One of the gifts of having children spread out in age (there are eighteen years between my oldest and youngest) is the gift of perspective-that thing that shows you what really matters and what doesn’t at all. The difference-makers, let’s say, although that sounds awfully serious.
If I could do anything different as a young mother with my first three (who are now 21,19, and 16) what would I do? Seven things:
1. I’d worry less about what I was “doing wrong” in the sleep department. Oh, I thought I had messed it up so badly, and was told if only I could let them cry it out, they’d sleep twelve hours at night like “all the other babies” I imagined were. If only I hadn’t let them fall asleep while nursing, I could set them in a crib and walk away. Yes, I bet life is much easier if babies just plop down to sleep, but my babies didn’t work this way. And who cares? When they were old enough (maybe one or two or three depending on the child) they all were great sleepers. I wish I just would have not felt for one moment like I was doing something wrong because we were doing fine-I was a nursing mom with babies who needed to eat a lot and who liked to be close to me. I learned to just embrace what I had to do to get them to sleep whatever that was for each of them, and know soon enough things would get easier. Once I did that it stopped being a “problem” and I could enjoy them so much more. (And I also discovered that one day I would yelling from the bottom of the stairs, at those same babies, now teens, “Get up! You’ve been sleeping for fifteen hours straight for God’s sake!” 🙂
2. I was never comfortable leaving my babies and small toddlers with babysitters, and again I felt like I must be “doing something wrong” by not wanting to do, or being able, to do this. I second guessed myself-was I being too protective and making them dependent, by never leaving them for evenings or weekends? Now I know that’s ridiculous. I don’t leave my babies or toddlers, it’s just too stressful for me. I tossed the pump that I hardly used anyway, after my third. I do what is comfortable for me, and what works for my little ones, with no second-guessing now. On a side note, I was talking with another mom the other day about this subject and she said, “One of my biggest regrets is that I stopped nursing my baby because of a wedding I felt pressured to attend that was out-of-town! Now I’d say “No, sorry, can’t go!” in a heartbeat. What in the world was I thinking?” This leads well into:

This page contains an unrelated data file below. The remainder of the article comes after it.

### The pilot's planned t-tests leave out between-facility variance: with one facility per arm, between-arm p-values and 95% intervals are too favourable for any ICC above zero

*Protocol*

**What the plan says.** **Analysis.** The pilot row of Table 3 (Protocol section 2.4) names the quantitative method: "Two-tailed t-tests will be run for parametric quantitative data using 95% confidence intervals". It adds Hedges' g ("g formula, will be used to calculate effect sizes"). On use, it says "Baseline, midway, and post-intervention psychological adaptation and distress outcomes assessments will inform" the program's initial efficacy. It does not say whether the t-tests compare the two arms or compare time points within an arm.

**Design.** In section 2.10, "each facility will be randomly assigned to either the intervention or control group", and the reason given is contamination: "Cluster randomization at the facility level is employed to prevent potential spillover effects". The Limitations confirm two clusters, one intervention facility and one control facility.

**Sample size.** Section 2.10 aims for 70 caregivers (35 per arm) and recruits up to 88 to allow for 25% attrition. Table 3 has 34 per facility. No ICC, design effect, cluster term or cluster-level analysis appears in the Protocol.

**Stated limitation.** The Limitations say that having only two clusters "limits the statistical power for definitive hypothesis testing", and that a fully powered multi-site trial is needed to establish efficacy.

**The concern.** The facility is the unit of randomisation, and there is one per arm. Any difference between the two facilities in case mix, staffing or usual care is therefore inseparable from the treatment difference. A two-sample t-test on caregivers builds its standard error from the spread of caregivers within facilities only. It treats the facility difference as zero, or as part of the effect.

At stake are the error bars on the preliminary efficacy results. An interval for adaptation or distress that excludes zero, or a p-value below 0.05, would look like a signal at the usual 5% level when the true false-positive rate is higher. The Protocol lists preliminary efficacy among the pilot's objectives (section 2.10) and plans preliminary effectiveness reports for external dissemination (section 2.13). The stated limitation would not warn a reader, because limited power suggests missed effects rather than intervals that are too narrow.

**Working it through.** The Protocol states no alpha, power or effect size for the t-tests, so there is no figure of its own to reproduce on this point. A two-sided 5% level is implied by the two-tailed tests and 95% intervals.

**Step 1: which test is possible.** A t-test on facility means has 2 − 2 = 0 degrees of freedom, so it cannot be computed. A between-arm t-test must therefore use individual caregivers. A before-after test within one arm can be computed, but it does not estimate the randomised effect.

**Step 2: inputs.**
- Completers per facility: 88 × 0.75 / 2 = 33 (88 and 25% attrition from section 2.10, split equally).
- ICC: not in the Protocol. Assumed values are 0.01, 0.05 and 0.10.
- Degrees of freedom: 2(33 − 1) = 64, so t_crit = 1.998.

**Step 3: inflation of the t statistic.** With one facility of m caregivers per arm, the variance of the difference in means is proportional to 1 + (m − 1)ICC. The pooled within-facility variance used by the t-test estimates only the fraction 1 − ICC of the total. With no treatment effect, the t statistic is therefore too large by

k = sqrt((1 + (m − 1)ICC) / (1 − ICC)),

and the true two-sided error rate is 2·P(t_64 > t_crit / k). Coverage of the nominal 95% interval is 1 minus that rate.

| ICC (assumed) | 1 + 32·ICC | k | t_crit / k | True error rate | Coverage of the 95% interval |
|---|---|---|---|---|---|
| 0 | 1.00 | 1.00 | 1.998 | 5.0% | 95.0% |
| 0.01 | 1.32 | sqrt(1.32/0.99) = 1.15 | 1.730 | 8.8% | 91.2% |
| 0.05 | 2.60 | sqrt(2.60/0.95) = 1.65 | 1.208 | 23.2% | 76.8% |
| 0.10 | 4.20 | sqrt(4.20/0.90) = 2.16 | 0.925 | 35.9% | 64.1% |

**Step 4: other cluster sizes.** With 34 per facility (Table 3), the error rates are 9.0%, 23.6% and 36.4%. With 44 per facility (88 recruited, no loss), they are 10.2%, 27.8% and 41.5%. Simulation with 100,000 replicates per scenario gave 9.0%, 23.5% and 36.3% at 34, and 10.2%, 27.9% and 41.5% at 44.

3. I’d give myself more credit for all I was doing and not compare myself with all everyone else was doing. I would simplify, simplify, simplify everything, to have more time for the important stuff. I would know that nursing a baby, raising babies and toddlers, being pregnant with babies while raising toddlers -it’s all hard work and it’s okay to say no, no, no to everything else without feeling like I need some elaborate excuse. Being a peaceful, unstressed, unhurried mother is more important than any event or obligation.
4. I wish I would have read even more to them. I don’t think you can ever ever read too much to your kids! If you want the special secret on how to have really smart kids, turn off the TV, don’t let them lay eyes on video/computer games ever and read, read, read. It’s not one bit more complicated than that.
5. I’d buy less, and save more. Even though I think we did a great job at this, I’d do an even better job, especially when the kids were young and had so few needs. Less toys, clothes, furniture, decorations, holiday things, gifts, “stuff”, all around.
6. I’d put less pressure on myself to lose weight after a baby, it’s embarrassing to say that I even did that, but I did. Ridiculous.
7. I’d spend less time waiting for my life to “get easier” when this or that or the other happens, and just love whatever stage of life I’m in. I’d spend less time looking for the next milestone in my baby’s life (it’s not a race) and just savor and really appreciate whatever stage of life they are in.